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Some Thoughts on
Religious
Pronouncements
by James K. Hoffmeister
 
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Recently Cardinal Arinze (Rome) and two Colorado Roman Catholic Bishops  made pronouncements regarding the status of parishioners who vote for candidates for public office who are pro choice. Specifically, these pronouncements make it quite clear that the Roman Catholic Church mandates that abortions are a violation of the teachings of their church, and that those who support political candidates and/or such policies should either be denied, or at least should not participate in , the sacrament of Communion. It is fortunate that these Church leaders have made such clear statements. The fact that they are so unequivocal has made it possible for more progressive religious leaders, both within and outside of the Roman Catholic tradition, to react to the consequences of such opinions as they impact on the basic freedoms we enjoy as American citizens.

Do religious leaders have a right to state their opinions regarding such matters, according to their particular religious traditions? The obvious response is "of course they do.  In America the right to speak openly and passionately on a wide variety of issues is one of our most cherished freedoms.

Do parishioners, or other religious leaders within a particular religious tradition, have the right to disagree with or criticize such pronouncements? Again the answer is "of course they do. However, the more authoritarian the structure of the religious tradition, or the more power assumed (or presumed) by those who make such pronouncements, the more this situation is likely to lead to attempts to censor and/or purge those who disagree with them. Depending on the magnitude of the disagreements, a congregation, or a larger group of a particular religious tradition, may split over such issues and new traditions and congregations may be formed.

Do persons outside a particular congregation or religious tradition have a right to criticize the "truth" of such pronouncements? Here the response is again "yes. However, if one does not accept the basic premises of a particular religious tradition, it may be difficult to argue persuasively that a particular pronouncement is true. Nevertheless, it is very appropriate and important to consider the consequences of such religious statements in the context of the larger society within which they are asserted.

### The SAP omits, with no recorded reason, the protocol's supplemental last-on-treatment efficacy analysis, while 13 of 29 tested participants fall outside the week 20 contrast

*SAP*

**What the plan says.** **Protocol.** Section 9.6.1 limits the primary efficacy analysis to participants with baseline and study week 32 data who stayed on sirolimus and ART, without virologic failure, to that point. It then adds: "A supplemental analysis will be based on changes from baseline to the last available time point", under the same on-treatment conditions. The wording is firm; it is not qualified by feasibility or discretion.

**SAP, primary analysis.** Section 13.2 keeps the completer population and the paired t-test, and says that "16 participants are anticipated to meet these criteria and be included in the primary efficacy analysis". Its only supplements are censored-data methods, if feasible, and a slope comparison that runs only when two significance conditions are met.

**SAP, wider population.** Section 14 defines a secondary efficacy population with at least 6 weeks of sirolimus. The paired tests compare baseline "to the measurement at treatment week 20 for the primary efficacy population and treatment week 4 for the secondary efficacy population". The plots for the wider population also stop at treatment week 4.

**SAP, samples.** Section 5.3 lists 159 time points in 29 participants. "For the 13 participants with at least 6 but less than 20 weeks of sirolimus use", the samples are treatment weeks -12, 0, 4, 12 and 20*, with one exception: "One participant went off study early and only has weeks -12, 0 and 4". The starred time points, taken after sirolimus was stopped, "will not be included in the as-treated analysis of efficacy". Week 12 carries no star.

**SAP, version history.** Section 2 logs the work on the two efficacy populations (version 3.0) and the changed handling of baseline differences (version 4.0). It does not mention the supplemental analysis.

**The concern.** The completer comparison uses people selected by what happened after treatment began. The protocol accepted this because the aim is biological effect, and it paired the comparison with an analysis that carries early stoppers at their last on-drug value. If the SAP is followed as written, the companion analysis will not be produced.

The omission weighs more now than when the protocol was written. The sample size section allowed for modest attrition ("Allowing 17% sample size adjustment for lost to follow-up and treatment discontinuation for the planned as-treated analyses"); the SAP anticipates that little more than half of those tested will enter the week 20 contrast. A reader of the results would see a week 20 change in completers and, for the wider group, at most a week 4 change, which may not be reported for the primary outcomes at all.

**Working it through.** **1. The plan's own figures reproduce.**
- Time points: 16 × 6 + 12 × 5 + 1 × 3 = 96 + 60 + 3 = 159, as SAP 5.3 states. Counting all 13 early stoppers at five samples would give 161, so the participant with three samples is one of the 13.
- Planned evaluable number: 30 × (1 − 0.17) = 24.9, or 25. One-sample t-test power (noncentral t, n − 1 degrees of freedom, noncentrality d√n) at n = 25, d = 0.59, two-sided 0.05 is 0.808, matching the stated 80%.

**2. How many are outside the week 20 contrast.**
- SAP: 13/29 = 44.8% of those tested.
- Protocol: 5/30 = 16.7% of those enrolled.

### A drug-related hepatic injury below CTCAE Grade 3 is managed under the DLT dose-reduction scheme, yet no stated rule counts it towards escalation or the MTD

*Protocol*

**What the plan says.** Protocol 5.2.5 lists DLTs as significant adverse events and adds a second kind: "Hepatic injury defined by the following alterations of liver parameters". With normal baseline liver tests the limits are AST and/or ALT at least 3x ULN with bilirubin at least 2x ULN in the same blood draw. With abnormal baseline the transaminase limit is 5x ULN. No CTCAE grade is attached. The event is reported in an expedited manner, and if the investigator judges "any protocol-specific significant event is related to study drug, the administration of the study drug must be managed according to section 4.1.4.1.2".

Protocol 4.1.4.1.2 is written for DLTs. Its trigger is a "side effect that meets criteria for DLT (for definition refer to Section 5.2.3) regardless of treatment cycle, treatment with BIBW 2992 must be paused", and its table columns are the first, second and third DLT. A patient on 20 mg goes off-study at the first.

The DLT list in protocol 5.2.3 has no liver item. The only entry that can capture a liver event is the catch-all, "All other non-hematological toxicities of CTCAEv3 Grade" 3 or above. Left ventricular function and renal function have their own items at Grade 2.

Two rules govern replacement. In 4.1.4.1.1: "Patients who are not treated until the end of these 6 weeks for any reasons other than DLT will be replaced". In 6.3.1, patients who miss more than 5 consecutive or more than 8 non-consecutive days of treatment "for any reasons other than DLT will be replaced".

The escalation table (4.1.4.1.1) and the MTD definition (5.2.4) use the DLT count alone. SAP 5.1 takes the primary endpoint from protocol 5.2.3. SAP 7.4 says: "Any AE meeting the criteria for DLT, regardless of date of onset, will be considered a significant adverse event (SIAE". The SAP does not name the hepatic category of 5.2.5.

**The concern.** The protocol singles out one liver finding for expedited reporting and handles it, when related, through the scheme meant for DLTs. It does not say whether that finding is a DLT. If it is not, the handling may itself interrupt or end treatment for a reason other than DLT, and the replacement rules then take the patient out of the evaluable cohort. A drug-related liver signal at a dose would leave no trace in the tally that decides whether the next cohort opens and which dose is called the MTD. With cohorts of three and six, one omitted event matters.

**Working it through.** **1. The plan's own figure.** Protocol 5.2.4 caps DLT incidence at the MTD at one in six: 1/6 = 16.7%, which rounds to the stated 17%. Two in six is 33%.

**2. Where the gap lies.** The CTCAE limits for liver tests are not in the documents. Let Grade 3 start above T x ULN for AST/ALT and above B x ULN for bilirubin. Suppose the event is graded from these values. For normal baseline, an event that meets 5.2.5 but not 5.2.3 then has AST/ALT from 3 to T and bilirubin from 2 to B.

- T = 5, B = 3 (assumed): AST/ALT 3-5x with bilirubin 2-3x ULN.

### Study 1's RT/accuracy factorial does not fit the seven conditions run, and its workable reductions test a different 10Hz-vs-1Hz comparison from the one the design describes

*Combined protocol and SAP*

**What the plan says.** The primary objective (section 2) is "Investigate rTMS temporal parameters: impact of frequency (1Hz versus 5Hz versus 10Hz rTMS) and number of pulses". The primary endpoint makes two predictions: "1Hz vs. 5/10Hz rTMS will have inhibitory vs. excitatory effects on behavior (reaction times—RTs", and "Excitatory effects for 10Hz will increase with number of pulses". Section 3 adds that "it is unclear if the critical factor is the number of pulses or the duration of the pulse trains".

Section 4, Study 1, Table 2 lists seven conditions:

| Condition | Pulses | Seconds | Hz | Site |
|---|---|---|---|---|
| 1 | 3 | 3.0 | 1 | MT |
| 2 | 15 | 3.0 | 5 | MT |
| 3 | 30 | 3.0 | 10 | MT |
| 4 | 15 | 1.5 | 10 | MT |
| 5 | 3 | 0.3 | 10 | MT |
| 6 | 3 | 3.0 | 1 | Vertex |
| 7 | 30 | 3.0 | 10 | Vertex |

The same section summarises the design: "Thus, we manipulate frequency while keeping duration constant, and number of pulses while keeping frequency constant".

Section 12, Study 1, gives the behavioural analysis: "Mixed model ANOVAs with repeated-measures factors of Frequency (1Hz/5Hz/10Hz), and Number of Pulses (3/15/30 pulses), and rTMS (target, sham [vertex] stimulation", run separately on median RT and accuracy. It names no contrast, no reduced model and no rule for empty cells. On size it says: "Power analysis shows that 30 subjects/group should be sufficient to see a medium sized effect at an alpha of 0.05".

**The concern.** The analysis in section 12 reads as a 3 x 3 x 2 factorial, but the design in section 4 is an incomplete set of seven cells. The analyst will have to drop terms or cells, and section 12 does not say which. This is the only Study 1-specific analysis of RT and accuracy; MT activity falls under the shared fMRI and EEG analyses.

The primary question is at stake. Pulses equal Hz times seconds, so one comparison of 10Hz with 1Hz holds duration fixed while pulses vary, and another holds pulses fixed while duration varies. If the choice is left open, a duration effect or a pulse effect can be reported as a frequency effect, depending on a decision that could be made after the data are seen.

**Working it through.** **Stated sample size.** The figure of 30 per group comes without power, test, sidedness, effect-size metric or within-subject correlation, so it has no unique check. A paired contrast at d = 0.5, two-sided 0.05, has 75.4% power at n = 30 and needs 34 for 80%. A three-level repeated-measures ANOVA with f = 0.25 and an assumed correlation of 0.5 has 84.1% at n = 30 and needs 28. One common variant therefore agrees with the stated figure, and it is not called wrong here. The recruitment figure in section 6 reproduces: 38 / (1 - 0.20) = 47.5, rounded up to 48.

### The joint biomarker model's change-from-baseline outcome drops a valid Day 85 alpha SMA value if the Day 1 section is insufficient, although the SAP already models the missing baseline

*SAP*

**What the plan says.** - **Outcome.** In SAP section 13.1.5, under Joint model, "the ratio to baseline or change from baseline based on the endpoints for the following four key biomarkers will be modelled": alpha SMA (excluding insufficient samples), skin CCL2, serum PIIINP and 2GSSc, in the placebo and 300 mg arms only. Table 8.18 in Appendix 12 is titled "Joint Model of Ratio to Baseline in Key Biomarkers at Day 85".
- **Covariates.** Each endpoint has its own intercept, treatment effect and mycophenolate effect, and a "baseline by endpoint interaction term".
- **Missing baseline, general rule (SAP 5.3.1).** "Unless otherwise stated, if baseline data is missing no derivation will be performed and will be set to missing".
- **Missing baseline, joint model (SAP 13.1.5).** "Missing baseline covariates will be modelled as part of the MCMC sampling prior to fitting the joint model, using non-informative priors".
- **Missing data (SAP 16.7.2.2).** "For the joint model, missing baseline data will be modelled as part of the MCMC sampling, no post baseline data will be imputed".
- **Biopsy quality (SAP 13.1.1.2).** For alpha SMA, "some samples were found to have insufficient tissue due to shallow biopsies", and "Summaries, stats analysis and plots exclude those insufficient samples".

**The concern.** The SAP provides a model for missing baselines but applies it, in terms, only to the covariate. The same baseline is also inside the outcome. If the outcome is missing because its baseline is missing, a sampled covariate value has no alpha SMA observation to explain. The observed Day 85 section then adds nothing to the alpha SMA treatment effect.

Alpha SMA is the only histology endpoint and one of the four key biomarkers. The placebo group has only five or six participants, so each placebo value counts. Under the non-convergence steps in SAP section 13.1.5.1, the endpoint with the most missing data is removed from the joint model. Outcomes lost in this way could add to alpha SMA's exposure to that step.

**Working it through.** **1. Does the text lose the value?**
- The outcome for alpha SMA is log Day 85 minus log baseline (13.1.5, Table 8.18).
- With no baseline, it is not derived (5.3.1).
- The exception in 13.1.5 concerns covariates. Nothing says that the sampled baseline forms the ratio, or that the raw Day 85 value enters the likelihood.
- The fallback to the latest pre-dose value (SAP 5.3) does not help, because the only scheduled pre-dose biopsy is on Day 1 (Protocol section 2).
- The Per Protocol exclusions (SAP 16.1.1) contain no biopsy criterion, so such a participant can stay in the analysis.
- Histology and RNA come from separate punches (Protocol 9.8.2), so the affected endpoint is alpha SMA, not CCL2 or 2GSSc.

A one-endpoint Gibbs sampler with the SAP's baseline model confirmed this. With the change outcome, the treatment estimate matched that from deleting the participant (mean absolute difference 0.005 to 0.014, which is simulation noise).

The United States was not founded on any one particular religious tradition.  In fact, many, if not most, of the Founders were so disenchanted with and alarmed by the policies and actions of leaders of some religious groups that they were determined to ensure that the citizens of the United States would never again have to endure such experiences. The Bill of Rights was written to guarantee that Americans would not have to suffer the treatment by religious groups that many of the founders had experienced in their own lives. It is in this context that statements such as those of the clergy  should be evaluated: specifically, how do they impact the basic freedoms enjoyed by the citizens of the United States: including those referred to in the Declaration of Independence, i.e., the Right to Life, Liberty, and the Pursuit of Happiness,  and those specifically articulated in the first 10 amendments to the United States Constitution (the Bill of Rights).

The pronouncements of the Bishops and Cardinal Arinze are inconsistent with and would dramatically limit, if not do away with, the basic rights stated in our Declaration of Independence and the Bill of Rights. It is critical that efforts be made to fully inform Americans about the potential consequences of such pronouncements on our basic freedoms. Many Americans are only dimly aware of the statements made in the Bill of Rights and the Declaration of Independence. Strategies need to be articulated and implemented to heighten awareness and appreciation of the wisdom of our founders as expressed in these documents. Our basic freedoms should never be taken for granted.  They will only be preserved if those who believe in them muster the resolve and energy to get more people out to vote for candidates who treasure them than do those who would replace them with religious doctrine.
 

 

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